Martin Tod, CEO of the Men’s Health Forum, has shared this video which details the worrying statistics that men are facing, and which is the front of their campaign,

https://www.youtube.com/watch?v=ZD7pU7pZNZk

and you can sign the petition supporting the cause here

https://www.menshealthforum.org.uk/petition-mens-health-strategy?utm_source=MHF+newsletters&utm_campaign=cc28e67fbf-APPG_Video_7_17_2021_20_8&utm_medium=email&utm_term=0_b8d405abed-cc28e67fbf-444204473&mc_cid=cc28e67fbf&mc_eid=2e66ec0ef9

It’s time that Government realised that their health support needs to meet the very different and specific needs of both men and women – and, in fact, everyone who falls between those two categories in the spectrum of gender and sex. Binary and blanket health care is outdated, ineffective and failing our population, and it’s time for things to change and to evolve with the existing needs of people who rely on that system for support.

Mental Health word cloud on a white background.

I work with many men, including those who have fallen into the trap of repeating toxic cycles, who were victims of abuse in their formative years, who were punished for being vulnerable, and who are now living with the impact of significant mental health needs. These cycles can be broken, and even those who are living with very complex pain and trauma can find a pathway to leave that hurt behind, and to avoid weaponizing it to protect themselves from potential future harm.

If you feel that you would benefit from somewhere safe to speak, to process your past hurts, to deal with the stress and pressure of your current life, to prepare for any upcoming challenges that you are worrying about, and you think you need support with any mental health concerns, contact me – you don’t need to battle your demons alone. You can contact me through this website, through FacebookLinkedIn or email on amandaburbidge-counselling@outlook.com, or call me on 07849 037095 – you can also message or call via WhatsApp on the same number, and I offer video sessions for those who are still unable to meet in person. to speak about what support you think you’d benefit from.

Is post-covid Freedom leaving people feeling imprisoned by fear?

July 19th in England was dubbed “Freedom Day” by the media, and the population counted down with excitement to a day when all the restrictions that were put in place because of the Covid pandemic were lifted.

It’s been over a week, schools have broken up for summer, and people are jumping (or tentatively creeping?) into travel, visiting friends and family, gathering in groups and returning to something like the normal we had before.

Opinions are very divided – but Government have decided to continue with their planned ‘Freedoms’, though scientists advised against it, and with the NHS already thinly stretched, many people are very concerned about their safety moving forward, and about another wave impacting our lives once again.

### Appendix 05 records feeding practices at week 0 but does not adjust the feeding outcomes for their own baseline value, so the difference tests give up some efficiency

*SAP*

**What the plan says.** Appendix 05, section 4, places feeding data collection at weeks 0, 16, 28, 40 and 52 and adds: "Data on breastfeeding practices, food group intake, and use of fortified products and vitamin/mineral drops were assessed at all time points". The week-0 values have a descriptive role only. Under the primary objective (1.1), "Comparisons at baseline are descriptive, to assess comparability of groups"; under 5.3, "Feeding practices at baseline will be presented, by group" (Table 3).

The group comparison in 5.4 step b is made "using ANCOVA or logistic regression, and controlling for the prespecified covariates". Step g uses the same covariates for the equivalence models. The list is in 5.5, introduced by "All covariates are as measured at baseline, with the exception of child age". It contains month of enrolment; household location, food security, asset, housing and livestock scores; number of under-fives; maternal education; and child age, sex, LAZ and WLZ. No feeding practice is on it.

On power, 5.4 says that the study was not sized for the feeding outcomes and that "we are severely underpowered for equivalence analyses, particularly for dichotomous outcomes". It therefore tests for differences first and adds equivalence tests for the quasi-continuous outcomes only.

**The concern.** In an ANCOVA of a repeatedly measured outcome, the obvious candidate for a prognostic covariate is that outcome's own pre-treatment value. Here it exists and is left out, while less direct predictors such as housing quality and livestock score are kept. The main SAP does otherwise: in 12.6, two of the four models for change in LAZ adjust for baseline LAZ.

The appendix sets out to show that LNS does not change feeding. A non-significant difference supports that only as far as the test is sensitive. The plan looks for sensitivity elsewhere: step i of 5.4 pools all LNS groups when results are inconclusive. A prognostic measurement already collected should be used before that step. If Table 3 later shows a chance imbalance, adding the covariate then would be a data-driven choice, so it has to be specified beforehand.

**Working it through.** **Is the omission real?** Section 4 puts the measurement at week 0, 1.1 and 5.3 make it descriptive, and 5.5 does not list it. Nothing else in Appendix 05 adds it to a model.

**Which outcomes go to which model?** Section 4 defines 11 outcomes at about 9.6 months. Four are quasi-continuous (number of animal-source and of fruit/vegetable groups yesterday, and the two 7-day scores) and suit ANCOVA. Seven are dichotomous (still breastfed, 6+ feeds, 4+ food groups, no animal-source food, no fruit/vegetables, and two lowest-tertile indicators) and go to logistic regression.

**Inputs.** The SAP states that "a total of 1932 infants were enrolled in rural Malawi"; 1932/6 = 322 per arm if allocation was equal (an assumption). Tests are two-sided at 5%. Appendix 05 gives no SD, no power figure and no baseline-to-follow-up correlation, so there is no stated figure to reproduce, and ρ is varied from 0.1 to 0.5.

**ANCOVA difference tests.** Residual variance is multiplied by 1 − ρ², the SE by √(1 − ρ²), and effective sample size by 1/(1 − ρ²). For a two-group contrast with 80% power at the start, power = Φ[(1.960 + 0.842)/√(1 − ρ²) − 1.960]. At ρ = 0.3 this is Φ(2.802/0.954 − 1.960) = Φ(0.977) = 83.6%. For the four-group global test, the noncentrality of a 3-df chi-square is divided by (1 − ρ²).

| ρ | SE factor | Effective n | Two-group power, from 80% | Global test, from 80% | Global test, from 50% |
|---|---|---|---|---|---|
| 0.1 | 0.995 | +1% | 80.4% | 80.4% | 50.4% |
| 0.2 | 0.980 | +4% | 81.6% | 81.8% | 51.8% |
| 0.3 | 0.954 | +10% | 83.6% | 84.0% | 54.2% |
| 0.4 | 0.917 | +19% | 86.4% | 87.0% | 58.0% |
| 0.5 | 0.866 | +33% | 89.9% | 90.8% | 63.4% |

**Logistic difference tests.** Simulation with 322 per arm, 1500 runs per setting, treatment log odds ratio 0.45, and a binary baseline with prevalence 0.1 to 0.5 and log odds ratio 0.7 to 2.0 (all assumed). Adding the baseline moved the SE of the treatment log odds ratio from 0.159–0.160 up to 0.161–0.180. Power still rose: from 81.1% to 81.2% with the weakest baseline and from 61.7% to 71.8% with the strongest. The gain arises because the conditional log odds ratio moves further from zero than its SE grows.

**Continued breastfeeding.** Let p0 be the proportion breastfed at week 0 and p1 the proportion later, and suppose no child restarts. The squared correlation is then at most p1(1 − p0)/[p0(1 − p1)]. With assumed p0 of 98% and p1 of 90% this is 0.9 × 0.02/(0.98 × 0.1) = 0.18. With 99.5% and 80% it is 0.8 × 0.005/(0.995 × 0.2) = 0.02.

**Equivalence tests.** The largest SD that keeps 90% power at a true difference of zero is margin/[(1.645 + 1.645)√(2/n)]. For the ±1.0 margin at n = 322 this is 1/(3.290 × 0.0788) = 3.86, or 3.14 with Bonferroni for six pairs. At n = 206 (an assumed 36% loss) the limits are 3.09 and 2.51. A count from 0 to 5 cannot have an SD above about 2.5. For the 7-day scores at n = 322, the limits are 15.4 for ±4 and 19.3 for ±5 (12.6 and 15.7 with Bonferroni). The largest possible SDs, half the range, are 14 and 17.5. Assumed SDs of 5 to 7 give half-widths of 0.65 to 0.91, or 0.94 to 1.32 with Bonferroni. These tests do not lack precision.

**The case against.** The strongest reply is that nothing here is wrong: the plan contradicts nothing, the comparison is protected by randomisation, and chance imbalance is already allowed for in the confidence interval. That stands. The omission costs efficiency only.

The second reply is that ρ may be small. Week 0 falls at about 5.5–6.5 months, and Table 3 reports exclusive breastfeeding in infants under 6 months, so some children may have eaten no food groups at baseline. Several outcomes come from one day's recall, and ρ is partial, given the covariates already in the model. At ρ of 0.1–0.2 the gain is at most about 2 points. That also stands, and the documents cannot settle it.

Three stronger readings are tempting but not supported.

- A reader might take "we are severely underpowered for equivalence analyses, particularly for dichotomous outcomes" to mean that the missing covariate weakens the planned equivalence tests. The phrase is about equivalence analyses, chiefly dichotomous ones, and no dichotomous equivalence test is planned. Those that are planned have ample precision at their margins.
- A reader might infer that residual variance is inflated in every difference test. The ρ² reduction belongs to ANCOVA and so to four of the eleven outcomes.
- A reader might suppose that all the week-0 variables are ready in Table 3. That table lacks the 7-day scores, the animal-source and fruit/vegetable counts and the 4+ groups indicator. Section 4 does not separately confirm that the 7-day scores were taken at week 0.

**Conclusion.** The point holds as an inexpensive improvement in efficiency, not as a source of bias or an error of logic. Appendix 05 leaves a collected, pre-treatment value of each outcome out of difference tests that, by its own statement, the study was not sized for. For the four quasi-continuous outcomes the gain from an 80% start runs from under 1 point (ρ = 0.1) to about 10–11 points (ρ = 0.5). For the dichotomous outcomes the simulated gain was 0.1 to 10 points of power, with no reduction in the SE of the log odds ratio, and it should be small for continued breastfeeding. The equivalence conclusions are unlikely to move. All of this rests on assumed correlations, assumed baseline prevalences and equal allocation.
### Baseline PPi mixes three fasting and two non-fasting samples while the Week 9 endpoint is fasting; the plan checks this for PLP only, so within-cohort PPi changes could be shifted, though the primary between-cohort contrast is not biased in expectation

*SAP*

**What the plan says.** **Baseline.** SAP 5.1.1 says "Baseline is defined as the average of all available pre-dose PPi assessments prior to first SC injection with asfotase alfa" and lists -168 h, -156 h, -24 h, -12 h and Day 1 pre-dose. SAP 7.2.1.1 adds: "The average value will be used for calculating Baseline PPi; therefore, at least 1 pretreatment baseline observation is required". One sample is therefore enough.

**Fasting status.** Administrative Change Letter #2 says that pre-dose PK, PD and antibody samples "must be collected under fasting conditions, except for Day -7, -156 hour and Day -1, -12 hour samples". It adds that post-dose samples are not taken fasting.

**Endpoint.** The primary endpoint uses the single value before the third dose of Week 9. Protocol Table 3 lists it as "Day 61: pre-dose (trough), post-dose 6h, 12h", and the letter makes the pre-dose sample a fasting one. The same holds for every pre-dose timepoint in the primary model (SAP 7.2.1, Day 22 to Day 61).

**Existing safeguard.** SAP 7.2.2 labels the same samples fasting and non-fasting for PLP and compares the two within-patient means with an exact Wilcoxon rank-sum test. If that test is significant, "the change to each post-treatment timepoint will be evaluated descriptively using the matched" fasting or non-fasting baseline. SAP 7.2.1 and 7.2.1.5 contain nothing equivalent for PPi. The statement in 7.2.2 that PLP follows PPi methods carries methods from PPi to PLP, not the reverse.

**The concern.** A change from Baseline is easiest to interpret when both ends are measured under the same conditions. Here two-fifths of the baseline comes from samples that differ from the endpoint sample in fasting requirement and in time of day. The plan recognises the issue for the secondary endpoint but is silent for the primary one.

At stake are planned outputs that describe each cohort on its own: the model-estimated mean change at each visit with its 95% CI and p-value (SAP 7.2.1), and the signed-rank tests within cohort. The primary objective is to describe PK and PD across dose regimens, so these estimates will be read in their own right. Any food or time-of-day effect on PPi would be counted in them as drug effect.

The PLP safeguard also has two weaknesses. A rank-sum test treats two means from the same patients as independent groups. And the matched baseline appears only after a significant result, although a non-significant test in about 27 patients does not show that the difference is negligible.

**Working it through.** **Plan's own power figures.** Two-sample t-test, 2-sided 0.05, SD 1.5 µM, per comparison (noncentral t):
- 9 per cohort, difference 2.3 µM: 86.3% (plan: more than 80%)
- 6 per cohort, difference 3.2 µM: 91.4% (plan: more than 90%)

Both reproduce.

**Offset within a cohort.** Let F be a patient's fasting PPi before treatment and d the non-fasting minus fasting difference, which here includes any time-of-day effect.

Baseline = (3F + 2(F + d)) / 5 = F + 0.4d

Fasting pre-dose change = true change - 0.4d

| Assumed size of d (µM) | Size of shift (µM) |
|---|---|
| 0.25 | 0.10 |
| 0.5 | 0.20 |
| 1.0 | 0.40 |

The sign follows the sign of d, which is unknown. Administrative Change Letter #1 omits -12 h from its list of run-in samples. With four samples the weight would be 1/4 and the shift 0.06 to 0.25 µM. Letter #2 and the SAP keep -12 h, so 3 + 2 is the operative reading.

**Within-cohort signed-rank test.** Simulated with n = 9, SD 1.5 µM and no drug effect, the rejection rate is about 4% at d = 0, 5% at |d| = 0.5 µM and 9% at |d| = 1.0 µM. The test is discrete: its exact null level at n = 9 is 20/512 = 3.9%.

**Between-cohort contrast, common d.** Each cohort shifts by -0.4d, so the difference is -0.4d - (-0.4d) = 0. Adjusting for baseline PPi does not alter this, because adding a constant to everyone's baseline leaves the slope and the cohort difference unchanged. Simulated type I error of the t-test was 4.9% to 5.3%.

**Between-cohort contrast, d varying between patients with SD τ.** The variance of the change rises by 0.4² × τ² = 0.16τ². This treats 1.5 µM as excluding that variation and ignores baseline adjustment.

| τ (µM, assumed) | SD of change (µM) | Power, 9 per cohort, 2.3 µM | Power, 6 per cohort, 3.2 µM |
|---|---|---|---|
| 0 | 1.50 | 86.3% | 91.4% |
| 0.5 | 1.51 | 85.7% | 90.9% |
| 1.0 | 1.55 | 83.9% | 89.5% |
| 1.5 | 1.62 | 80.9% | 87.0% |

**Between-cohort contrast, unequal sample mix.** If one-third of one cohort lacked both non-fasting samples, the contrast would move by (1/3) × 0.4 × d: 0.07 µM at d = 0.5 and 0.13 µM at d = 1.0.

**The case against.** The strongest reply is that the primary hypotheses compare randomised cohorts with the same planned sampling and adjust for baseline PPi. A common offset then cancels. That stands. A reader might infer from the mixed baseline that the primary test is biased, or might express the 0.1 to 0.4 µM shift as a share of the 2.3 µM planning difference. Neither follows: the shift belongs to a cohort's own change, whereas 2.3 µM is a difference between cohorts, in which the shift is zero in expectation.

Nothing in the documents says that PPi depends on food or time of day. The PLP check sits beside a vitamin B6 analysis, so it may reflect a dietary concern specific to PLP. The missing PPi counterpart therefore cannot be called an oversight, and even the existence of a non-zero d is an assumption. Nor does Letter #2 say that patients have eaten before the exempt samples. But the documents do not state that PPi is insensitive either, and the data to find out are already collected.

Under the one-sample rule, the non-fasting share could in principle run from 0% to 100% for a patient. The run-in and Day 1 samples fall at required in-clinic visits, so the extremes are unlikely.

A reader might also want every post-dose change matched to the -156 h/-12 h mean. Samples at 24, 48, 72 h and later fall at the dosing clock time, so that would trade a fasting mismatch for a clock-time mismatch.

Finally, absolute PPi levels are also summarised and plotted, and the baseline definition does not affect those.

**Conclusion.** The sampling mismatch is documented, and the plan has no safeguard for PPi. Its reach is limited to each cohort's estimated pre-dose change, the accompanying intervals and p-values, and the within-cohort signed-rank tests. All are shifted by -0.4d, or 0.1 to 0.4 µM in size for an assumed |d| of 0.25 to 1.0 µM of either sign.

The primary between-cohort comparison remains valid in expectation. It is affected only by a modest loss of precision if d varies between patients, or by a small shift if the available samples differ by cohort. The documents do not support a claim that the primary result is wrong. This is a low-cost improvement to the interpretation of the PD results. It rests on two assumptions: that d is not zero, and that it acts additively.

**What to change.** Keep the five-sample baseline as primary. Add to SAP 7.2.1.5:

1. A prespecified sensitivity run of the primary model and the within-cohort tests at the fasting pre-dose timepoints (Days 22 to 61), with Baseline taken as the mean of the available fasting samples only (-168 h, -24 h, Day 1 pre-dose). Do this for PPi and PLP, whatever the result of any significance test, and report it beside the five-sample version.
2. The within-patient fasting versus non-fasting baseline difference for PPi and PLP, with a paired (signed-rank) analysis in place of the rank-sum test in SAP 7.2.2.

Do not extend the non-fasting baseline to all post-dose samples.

With no restrictions we are jumping for the first time in well over a year to freedom of travel, people visiting friends and family, bars and clubs re-opening, shopping without masks, gathering in large numbers without the need to social distance. All of those steps we took to protect ourselves and those in our communities are gone, and the gradual adjustment we all made to safety and isolation has been swept away.

For some this ‘all in one’ approach is daunting; moving from a mind-set where we avoid others, cancel social plans, don’t attend gatherings, wear masks and keep our distance, and carefully plan grocery trips to avoid big groups and get things delivered where we can to…total freedom? It’s just too much at once. Sensory overload, combined with anxiety when we face groups of un-masked strangers.

Families and friends have spent months aching to get together, to hug, to celebrate, to enjoy time in groups and to share affections and events. Now that we can, some are still too nervous to do so, still holding onto the idea that there’s danger in meeting.

Most worrying is that it’s true; the virus hasn’t disappeared, the vaccine rollout has slowed down, the new Delta variant is impacting younger people who were initially safe, and the numbers show active cases growing again.

Despite this, people are eager to return to work, to see their loved ones, to prop up the economy, which continues to be significantly impacted, and to believe that it’s safe to hug those they’ve not seen for many months. Loneliness, anxiety, lost work and the draining exhaustion of long-term stress have seen many of us ‘hit the wall’ – and though we are all eager to ‘get back to normal’ it’s hard to ignore the mixed messages and bombardment of opinions on social media.

If you are nervous, and struggling to know what the guidelines are post “freedom day” remember that there is no blanket rule; that there is no one right answer. The steps you take now depend entirely on your situation and how ready you are feeling to change the way you’ve adapted to this pandemic.